Tutorial – Doll-size Wing Chair

Blog thumbnail - Tutorial Doll size wing chair

I love anything miniature, and seeing how my L-shaped corner couch tutorial is one of my most popular posts, I decided to respond to all the miniature lovers out there. Here is my tutorial on how to make wing-back chair . Very easy, barely took two hours.

Step 1: Prepare the pattern. I sketched mine myself, about 12cm high. Cut it out, trace it onto cardboard, and cut out 4 side pieces, 2 for the back and one two for the seat.

Doll chair1

Step 2: Place left side, back and right sides next to each other and cut out a pieces of fabric to wrap around the cardboard with about 1 cm allowance for wrapping. Glue the flaps around the cardboard pieces with glue gun. Make incisions around curves for smoother wrapping.

Doll chair2

Step 3: Do the same for the other panel. One will be used for the outer side of the chair and one for the inside.

Doll chair3

Step 4: Glue the inner panel to the outer panel and the seat in the middle. I’ve also added a strip under the seat.  The seams between the panels were covered with grey yarn.


I love how “Grandmother” it looks, so for me, this seat had to be placed in the kids’ room, next to the rocking horse and baby crib.

Make it and love it!

If you are crazy about miniatures, you will probably like these posts, too:

Blog thumbnail - Tutorial L-shaped couch   Blog thumbnail - Doll House animl rug   Blog thumbnail - DIY Dream Doll House


DIY – Knitted Doll

Blog thumbnail - Knitted doll

Still cleaning my old craft folders, I found this little cutie that I knitted when I was really into knitting amigurumi.  It it a sweet little doll, about 20cm high. I love the eyes! The doll does not have a mouth, but I think I love that, too. By the time the doll was finished, my patience was running out, so I opted for a felt dress. Very happy to share with you this free pattern found here. Below is the original version, too cute!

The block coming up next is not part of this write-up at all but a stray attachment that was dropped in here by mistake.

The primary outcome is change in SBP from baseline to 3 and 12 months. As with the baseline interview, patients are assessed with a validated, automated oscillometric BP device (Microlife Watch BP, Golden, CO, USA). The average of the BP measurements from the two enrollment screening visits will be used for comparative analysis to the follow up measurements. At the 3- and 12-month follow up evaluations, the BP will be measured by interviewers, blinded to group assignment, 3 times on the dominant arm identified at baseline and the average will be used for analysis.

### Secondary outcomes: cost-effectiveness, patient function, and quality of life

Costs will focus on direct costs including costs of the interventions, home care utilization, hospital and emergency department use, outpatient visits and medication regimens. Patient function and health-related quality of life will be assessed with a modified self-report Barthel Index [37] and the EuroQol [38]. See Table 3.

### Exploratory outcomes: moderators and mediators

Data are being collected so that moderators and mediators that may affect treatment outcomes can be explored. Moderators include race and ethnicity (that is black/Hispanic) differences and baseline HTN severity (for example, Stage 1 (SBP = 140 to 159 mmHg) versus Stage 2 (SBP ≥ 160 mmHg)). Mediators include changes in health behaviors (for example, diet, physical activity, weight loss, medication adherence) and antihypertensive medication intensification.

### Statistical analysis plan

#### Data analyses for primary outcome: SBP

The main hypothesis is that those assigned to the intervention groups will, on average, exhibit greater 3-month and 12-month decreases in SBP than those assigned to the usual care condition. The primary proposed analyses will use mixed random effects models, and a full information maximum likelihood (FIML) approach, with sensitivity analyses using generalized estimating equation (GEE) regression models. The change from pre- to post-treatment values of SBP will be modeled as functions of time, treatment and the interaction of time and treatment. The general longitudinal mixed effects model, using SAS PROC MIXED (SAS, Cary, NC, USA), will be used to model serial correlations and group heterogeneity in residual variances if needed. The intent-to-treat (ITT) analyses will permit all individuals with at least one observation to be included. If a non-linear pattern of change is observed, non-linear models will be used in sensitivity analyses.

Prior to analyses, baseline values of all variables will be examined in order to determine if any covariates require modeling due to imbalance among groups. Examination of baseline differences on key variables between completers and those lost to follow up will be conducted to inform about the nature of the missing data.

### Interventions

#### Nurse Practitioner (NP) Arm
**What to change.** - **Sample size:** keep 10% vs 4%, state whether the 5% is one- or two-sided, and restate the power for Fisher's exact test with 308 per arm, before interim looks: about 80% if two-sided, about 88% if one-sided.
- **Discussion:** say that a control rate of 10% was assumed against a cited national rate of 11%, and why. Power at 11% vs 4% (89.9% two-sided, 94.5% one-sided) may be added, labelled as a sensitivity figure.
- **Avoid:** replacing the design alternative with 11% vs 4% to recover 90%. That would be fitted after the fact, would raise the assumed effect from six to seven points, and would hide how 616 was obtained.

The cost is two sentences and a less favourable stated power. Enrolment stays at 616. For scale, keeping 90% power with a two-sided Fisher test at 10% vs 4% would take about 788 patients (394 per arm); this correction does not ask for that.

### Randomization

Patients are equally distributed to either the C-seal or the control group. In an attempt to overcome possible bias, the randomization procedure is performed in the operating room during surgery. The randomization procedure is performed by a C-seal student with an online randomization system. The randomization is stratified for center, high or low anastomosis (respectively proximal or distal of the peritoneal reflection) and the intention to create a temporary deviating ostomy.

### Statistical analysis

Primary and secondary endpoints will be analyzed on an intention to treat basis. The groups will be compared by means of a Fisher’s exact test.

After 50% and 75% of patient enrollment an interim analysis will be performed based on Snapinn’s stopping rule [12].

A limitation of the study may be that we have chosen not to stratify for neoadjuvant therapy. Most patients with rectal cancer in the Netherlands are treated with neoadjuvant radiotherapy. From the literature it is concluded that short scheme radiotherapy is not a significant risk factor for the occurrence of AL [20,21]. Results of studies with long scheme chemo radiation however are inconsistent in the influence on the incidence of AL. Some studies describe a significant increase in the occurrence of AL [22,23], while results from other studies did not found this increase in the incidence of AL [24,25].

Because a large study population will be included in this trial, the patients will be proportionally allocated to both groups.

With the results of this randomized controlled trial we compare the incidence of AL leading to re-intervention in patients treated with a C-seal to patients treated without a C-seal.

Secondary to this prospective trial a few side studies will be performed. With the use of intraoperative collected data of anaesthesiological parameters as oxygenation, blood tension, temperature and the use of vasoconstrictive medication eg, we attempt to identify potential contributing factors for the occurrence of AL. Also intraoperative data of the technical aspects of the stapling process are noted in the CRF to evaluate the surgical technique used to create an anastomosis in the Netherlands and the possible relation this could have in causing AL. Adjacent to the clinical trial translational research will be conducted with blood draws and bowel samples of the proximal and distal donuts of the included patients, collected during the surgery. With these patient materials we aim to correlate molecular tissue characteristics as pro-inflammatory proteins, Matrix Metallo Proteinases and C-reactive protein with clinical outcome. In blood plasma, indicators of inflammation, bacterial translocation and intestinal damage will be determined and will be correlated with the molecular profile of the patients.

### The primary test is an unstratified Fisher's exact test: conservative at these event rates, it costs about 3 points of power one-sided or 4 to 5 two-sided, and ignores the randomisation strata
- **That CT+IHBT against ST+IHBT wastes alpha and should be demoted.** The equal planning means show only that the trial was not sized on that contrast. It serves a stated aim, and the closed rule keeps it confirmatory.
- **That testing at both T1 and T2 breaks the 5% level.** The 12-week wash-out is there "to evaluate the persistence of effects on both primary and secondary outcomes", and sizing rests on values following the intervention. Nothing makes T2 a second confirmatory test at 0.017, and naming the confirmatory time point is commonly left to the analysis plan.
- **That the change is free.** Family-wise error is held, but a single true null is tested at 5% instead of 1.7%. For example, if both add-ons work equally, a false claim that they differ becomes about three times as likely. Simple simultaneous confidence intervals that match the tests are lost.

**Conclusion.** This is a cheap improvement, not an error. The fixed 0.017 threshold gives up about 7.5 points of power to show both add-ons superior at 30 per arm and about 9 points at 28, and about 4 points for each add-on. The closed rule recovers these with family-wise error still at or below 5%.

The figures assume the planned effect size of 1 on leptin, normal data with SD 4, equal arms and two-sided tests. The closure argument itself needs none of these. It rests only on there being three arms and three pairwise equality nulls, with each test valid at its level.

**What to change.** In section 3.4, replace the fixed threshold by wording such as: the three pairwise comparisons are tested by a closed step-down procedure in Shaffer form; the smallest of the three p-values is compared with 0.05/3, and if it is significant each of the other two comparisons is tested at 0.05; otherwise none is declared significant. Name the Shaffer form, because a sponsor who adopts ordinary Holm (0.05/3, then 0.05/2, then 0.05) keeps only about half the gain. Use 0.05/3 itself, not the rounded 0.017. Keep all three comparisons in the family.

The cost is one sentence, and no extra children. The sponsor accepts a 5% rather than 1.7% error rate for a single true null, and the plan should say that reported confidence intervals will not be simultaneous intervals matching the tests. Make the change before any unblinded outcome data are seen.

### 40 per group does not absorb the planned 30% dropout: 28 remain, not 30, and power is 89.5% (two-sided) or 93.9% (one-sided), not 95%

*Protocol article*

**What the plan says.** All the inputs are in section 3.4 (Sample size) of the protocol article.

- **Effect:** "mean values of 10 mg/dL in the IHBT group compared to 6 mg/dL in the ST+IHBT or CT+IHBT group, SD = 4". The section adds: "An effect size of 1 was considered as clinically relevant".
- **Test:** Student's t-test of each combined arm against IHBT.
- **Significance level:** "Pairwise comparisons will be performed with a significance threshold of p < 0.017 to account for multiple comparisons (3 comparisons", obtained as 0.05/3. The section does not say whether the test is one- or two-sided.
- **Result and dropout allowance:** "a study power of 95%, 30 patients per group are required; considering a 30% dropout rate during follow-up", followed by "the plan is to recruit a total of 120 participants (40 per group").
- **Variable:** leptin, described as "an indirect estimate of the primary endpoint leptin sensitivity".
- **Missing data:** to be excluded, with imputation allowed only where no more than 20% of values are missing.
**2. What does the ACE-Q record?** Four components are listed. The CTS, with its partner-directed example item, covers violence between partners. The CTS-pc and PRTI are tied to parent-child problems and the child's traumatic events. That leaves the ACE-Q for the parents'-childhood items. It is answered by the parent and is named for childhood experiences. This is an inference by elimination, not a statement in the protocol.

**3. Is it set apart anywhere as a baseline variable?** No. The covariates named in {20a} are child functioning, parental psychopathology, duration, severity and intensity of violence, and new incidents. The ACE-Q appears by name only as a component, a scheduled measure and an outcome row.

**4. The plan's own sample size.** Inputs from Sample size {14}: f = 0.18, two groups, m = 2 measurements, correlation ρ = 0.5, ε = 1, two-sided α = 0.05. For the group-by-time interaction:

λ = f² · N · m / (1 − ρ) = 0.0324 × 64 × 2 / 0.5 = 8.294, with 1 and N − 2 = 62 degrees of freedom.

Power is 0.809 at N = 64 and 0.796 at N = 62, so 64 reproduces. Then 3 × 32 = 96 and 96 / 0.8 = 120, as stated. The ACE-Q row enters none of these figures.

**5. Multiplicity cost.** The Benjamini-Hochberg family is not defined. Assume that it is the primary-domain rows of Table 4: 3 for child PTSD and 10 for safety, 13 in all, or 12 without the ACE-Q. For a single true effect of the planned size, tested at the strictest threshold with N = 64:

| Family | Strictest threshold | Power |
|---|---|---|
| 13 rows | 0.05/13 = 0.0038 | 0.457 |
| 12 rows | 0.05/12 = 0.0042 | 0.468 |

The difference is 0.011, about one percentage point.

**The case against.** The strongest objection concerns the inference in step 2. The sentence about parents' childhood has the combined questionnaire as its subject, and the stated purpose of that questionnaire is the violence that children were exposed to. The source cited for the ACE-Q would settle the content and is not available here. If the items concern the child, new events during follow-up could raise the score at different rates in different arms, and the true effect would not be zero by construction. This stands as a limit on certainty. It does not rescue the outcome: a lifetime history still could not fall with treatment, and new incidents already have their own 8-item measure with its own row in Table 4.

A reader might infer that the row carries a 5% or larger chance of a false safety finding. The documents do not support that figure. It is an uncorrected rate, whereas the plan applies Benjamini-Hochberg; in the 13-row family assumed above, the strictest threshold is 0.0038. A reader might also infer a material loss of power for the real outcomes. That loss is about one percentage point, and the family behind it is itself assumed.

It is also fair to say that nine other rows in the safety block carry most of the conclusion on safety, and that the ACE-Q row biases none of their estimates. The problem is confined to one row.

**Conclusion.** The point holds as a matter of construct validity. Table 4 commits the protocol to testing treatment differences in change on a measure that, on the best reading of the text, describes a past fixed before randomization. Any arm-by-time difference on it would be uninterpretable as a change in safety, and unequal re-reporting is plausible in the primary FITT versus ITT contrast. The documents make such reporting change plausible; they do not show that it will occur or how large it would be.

The Yarnigans Blog - Vox_files1

If you liked this, maybe you will like these, too:

Blog thumbnail - quilted animal rug   Blog thumbnail - Dress up nurse apron   Blog thumbnail - Doll House corner couch 


Quilted Animal Rug

Blog thumbnail - quilted animal rug

Another weekend, another craft!

In my previous post I mentioned that I was donated a bag of fabric from one of my blog followers (thank you, kind giver!), and so I’ve been raking my brain for something to do with all those fabric scraps. All the pieces are tiny and odd shapes, some are curtain cut-offs, and some are trouser cut-offs – a very eccentric assortment, I’d say.

I decided that the best use for this assortment would probably be a quilt, however, to my utmost excitement, I came across this little quilted fox rug! You can find the initial designer’s fox here, however I had to use whatever scraps of material I had, so mine ultimately looks like MY craft.

And the best part is that it is so easy to make!

Start off by drawing half of the animal outline on  parchment paper. Cut it out and place onto foam material (which I later substituted with a fleece material), trace, flip and trace the other side.


Mandarins, nom nom, it’s Christmas time soon!


Cut 5 cm wide strips of different colour fabric (although I went for the same stretch and thickness fabric) and lay it out for each side, sew together. I used a beautiful thick curtain fabric for the back.


Sew all layers together: the face, the lining and the back. The face and the back should be facing each other with the right side. Leave a little opening where the tail should go, to turn the piece inside out, and also attach the tail. I did make some decorative stitching once it was turned inside out, but that was only because this craft finished so quickly and I wanted to dwell on it some more.


Don’t forget the ears! I used some brown felt material for the ear tips and white material for the inside of the ears. Same white material was used for the tail tip.


Assemble all the pieces. I thought about adding eyes, but that made it look too real…

SAM_5586Concequently, it has found its new home in my children’s play house. Perfect for our little reading nook.

Make it and love it!

If you liked this craft, perhaps you would like to see what else I’ve been up to:

Blog thumbnail - My kids play house   Blog thumbnail - Chevron Baby Quilt   Blog thumbnail - Dress up nurse apron


Tutorial – Dress-up Nurse Apron

Blog thumbnail - Dress up nurse apron

Today both my kiddies had to get vaccinated, and to take our mind off of it, our answer lay with Dress-up Nurse Apron. Nothing like a theme fitted craft!

Just recently I’ve been donated some fabric scraps, all sizes and all colours. Just so happened, I found all the fabric scraps that would work for me. Perfect to turn our stressed up day into a dressed-up day.


I’ve cut out whatever pieces would make up the nurse apron, leaving enough space for seam allowances. I also planned to make a little red cross on a white circle.